Do Australian law firms face money laundering risks? Of course.
New Zealand lawyers face AML obligations from 1 July 2018, accountants later in the year. Perhaps there Australian colleagues will over the next decade.
I was fortunate enough to be on the speaking panel for the Thompson Reuters AML Conference last week in Auckland. Over 70 lawyers, accountants, and other interested people attend this conference to hear from the New Zealand Police FIU, the Department of Internal Affairs (the supervisor), and several AML subject matter experts.
The recent UK 2017 National Risk Assessment stated that:
“Legal services remain attractive to criminals due to the credibility and respectability they can convey, helping to distance funds from their illicit source and integrate them into the legitimate economy.”
Might Australian criminals think differently? They may not.
The National Risk Assessment rated the legal profession as:
“high risk of being used for money laundering, although low risk of being used for terrorist financing. In particular, the risk assessment identifies solicitors as being at a high risk of money laundering because of the range of high risk services they may offer.
Criminals may use a combination of legal services to add layers of complexity to a transaction. They may also use Chinese Walls (or information barriers) within a law firm, or several legal firms to separate instructions which, taken together, might raise suspicion.”
Again, might Australian criminals think differently? Again, they may not.
Legal Professional Privilege
In relation to legal professional privilege / client legal privilege the Risk Assessment:
“raised instances of lawyers falsely claiming legal professional privilege as posing a risk to the law enforcement response to preventing money laundering.”
The National Risk Assessment went on to say:
“The government recognises that legal professional privilege is a vital part of the UK’s legal system and that ensuring that it is applied correctly in all circumstances is important in mitigating money laundering risk.”
Whilst LPP/CLP is may be different across jurisdictions the fundamentals are the same. Might Australian criminals want the protection of LPP/CLP like their UK counterparts?
What does the Solicitors Regulatory Authority have to say on the National Risk Assessment?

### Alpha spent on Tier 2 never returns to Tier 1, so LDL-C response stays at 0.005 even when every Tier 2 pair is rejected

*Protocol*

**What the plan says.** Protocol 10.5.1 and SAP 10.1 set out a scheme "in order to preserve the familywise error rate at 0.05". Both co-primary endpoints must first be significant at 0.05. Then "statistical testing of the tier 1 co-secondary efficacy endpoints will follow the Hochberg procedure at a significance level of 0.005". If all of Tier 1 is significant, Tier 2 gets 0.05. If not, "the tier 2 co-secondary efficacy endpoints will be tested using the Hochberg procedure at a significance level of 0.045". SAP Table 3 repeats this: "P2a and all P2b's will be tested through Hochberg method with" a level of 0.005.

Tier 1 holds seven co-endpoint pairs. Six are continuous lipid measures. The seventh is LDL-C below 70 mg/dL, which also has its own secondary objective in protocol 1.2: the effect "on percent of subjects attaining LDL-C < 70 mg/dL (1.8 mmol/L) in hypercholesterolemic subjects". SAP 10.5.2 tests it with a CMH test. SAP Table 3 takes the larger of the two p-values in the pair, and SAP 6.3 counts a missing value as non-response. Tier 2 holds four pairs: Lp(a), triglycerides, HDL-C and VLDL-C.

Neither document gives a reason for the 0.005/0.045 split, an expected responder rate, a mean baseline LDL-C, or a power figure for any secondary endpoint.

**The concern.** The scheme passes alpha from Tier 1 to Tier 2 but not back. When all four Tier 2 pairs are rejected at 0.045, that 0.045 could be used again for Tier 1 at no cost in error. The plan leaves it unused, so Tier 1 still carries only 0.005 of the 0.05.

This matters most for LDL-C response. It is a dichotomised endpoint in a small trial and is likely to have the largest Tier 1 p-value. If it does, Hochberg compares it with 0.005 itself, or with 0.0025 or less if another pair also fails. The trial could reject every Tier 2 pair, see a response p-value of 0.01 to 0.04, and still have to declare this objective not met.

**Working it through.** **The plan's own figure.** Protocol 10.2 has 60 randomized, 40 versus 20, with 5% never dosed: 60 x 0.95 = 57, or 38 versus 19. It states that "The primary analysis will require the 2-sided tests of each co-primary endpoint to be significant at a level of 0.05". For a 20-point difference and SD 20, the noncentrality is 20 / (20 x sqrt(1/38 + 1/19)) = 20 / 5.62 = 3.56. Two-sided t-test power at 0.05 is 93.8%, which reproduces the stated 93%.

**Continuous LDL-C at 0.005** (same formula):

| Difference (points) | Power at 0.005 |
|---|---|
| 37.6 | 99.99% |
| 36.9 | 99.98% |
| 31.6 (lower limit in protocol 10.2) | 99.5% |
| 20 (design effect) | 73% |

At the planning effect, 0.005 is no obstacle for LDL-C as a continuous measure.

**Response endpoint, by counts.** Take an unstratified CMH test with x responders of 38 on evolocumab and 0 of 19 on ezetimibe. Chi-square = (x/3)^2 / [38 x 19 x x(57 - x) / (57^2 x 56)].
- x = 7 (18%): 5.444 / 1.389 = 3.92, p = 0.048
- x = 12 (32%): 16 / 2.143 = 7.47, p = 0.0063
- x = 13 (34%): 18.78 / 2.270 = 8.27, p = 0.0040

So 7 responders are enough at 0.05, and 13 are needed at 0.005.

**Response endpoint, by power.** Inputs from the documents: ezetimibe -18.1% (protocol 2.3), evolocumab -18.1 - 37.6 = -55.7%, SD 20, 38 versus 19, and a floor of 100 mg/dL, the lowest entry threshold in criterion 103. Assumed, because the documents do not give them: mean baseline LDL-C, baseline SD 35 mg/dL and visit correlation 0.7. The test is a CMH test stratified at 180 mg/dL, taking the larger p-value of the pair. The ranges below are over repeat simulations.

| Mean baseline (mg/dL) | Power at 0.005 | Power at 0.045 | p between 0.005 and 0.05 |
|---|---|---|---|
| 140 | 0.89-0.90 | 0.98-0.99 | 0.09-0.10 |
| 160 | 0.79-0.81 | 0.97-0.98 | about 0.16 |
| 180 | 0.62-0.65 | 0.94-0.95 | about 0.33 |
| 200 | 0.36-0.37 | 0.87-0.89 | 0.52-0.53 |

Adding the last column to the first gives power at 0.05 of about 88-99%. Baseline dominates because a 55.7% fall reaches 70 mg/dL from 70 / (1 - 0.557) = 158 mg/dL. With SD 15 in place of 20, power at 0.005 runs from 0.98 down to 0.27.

The Solicitors Regulatory Authority (SRA) is the regulator for lawyers in England & Wales and is the responsible for the supervision of AML in England & Wales. The SRA states that:
“… we take our responsibilities very seriously. We owe a duty to society at large, and to protect the integrity of the legal sector through tackling professional enablers of money laundering. If the UK legal sector is to remain a trusted profession, we must work to identify those who would willingly help money launderers, and inform and educate those who might be unwittingly used by criminals.”
Words of caution from the SRA.
What are the ML risk areas?
Not unsurprisingly the National Risk Assessment identified the following legal services as posing the the highest ML risk:
- Trust and company formation
- Client accounts services (trust accounts)
The SRA agrees “based on our supervisory work and analysis, we agree that these services pose the highest risk.”
As Australian law firm provide similar services might Australian criminals want to purchase these types of services as well?
ML, and to a lessor degree terrorist financing, is a current risk to Australian law firms. It is good risk and reputation management to consider these risks now, not waiting for the Anti-Money Laundering & Counter-Terrorism Financing Act, 2006 to apply.
Lexcel and AML Experts have advised lawyers and law firms, and other regulated entities on ML/TF risks and AML compliance.
Paddy Oliver, Managing Director, AML Experts
Lawyer, AML Consultant, AUSTRAC Authorised Auditor
03 9636 3632
0431 174 124
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